Perhaps some leaders and theorists are confusing, or equating, their view of how the world ought to be with Natural Law. Personally, I am not interested in living in someone else's utopia, especially when the absence of a newly proclaimed human right is a sufficient basis for violent intervention. The French Reign of Terror came in the name of Liberté, Égalité, and Fraternité.
The causes and rationales for intervention are varied, but they ultimately can be reduced to either the self-interest of those intervening or the claim of a higher morality, be it humanitarian, ecological, or religious. Even as the rulers of a state claim the right to intervene and impose their order in the lives of those within the borders of the state, so they occasionally claim the right to intervene in the lives of those outside the borders of their state.
Since the joint military attack on Iraq, intervention has become increasingly common. In certain situations, intervention, or the expectation of it, has become normative. Whatever may be the nature of "the New World Order" which George Bush announced, military intervention was recognized as an essential means of establishing it.
As Javier Perez de Cuéllar pointed out: "The right to intervene has been given renewed relevance by recent political events....We are clearly witnessing what is probably an irresistible shift in public attitudes towards the belief that the defense of the oppressed in the name of morality should prevail over frontiers and legal documents....a new concept, one which marries law and morality." 99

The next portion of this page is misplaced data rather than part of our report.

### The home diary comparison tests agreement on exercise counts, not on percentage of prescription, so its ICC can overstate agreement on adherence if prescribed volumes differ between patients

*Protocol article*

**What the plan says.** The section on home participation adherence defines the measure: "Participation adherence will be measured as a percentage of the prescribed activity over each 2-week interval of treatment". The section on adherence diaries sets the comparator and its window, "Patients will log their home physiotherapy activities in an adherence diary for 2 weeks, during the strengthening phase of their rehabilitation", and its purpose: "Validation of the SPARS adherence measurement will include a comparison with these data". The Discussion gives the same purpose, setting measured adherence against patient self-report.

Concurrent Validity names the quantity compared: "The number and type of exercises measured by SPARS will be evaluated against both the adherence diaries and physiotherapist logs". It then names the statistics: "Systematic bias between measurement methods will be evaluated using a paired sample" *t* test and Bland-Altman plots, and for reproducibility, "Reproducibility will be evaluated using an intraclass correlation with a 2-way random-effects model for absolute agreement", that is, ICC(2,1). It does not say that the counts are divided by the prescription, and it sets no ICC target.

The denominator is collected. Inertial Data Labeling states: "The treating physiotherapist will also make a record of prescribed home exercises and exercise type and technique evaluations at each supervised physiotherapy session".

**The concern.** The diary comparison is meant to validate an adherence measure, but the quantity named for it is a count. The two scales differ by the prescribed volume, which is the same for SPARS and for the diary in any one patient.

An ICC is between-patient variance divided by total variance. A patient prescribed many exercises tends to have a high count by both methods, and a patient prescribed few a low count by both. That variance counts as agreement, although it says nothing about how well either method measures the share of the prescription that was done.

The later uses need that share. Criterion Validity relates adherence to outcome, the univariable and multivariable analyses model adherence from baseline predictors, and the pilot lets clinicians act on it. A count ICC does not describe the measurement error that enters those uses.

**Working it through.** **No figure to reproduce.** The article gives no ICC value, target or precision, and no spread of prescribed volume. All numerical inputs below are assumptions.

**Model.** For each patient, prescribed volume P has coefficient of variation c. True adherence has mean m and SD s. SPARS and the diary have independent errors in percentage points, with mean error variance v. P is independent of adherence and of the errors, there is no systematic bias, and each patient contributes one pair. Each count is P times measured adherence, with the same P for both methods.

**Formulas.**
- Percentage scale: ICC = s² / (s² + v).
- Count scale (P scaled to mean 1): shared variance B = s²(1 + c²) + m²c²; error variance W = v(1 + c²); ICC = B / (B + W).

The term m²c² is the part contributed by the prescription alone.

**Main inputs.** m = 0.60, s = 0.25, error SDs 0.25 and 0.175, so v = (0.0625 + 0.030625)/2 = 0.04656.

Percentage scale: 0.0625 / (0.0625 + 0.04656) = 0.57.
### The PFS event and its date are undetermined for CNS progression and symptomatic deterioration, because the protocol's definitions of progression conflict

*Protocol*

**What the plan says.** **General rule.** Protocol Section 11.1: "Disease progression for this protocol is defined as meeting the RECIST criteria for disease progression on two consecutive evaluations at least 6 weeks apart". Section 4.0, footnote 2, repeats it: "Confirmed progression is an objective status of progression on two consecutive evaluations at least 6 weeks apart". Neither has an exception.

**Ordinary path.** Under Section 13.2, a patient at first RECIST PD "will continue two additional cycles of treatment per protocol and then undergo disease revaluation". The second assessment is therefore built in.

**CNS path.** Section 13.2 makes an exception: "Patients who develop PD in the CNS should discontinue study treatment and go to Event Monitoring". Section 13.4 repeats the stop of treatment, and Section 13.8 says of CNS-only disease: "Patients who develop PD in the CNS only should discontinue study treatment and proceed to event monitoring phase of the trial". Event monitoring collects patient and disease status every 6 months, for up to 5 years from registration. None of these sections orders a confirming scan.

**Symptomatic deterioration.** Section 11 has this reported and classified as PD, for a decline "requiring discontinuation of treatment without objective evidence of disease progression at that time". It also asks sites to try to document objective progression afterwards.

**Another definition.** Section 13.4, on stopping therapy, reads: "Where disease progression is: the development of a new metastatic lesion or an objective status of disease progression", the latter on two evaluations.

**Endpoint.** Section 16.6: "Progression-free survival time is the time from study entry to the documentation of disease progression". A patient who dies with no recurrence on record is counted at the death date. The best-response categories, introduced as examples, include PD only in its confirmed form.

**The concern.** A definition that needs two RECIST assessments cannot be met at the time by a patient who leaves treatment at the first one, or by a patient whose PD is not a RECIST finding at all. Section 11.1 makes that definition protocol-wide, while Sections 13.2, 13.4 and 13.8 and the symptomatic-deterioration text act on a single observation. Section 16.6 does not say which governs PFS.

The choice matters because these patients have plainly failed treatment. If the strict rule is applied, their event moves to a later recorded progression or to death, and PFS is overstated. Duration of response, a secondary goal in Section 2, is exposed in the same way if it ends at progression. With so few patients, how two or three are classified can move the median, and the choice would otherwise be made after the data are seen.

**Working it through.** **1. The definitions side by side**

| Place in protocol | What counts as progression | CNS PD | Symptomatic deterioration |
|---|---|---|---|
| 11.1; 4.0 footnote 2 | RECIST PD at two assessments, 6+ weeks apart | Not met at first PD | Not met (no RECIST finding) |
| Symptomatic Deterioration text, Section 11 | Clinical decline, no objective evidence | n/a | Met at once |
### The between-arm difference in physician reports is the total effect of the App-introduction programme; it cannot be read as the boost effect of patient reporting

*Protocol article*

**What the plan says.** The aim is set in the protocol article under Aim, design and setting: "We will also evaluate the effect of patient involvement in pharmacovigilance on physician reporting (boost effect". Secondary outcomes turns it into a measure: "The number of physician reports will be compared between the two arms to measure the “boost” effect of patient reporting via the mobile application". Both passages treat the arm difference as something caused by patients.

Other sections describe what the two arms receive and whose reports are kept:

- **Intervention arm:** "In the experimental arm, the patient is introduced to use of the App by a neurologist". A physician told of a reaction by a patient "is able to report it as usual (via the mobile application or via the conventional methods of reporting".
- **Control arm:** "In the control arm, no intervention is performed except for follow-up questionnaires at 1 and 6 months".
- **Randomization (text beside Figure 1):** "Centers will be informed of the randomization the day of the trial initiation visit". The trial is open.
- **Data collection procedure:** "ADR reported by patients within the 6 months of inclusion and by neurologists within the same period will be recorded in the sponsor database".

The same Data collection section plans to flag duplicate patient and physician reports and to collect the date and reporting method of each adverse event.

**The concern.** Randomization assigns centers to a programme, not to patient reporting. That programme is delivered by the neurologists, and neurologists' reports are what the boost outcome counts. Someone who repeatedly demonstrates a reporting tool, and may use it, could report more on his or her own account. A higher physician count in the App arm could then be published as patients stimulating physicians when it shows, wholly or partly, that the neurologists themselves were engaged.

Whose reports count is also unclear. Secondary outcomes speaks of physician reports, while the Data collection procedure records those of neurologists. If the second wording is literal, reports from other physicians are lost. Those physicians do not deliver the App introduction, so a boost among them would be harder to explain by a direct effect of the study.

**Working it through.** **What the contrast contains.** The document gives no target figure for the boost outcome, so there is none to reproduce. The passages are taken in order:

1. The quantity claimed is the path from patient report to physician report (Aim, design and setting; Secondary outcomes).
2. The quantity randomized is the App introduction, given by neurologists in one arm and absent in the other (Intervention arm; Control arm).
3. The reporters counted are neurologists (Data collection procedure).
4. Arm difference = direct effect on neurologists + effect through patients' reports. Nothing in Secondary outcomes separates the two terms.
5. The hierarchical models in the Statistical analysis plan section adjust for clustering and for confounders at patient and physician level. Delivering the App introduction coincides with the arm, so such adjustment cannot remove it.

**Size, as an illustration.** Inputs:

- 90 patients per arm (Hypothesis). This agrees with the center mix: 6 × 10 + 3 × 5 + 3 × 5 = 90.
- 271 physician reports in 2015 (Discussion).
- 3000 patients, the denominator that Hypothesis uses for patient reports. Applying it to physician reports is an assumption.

It is not a good omen when a UN Secretary General announces the marriage of law and morality to be a new concept. The concept is not new. Law and morality have always been married. It cannot be otherwise. The question is, as it has always been, whose morality will be made into law?
"In 1931, Japan justified its invasion of Manchuria on humanitarian grounds. Hitler invaded Czechoslovakia in 1938 to protect ethnic Germans, who he claimed had been denied the right of self-determination and were suffering mistreatment." 100
Hitler claimed that the Jews were guilty of crimes against humanity and should therefore be exterminated. In the years his reich lasted, German laws enforced his view and his morality. When his reich ended, the Allies rejected his definition and put leading Nazi officials to death for their crimes against humanity.
The Nuremberg trials are often hailed as a victory for humanity and morality, but they were not. At the time, "Professor Hans von Hentig, a German refugee teaching in the United States, protested to President Truman that every one of the defendants could be convicted under the laws of Germany or any other nation, but that the rules of the International Military Tribunal were similar to those of the French revolutionary tribunals during the Robespierre terror: 'There is not a professor of constitutional or criminal law in this country or any other civilized state who would not ask you urgently to have those rules reconsidered. They are opposed to all legal standards.' " 101
Summarily execute them. They deserve it. Try them under the laws of Germany or Poland, Czechoslovakia, Denmark, or France. They will be found guilty of capital crimes. But do not conduct a show trial with unjust rules of procedure.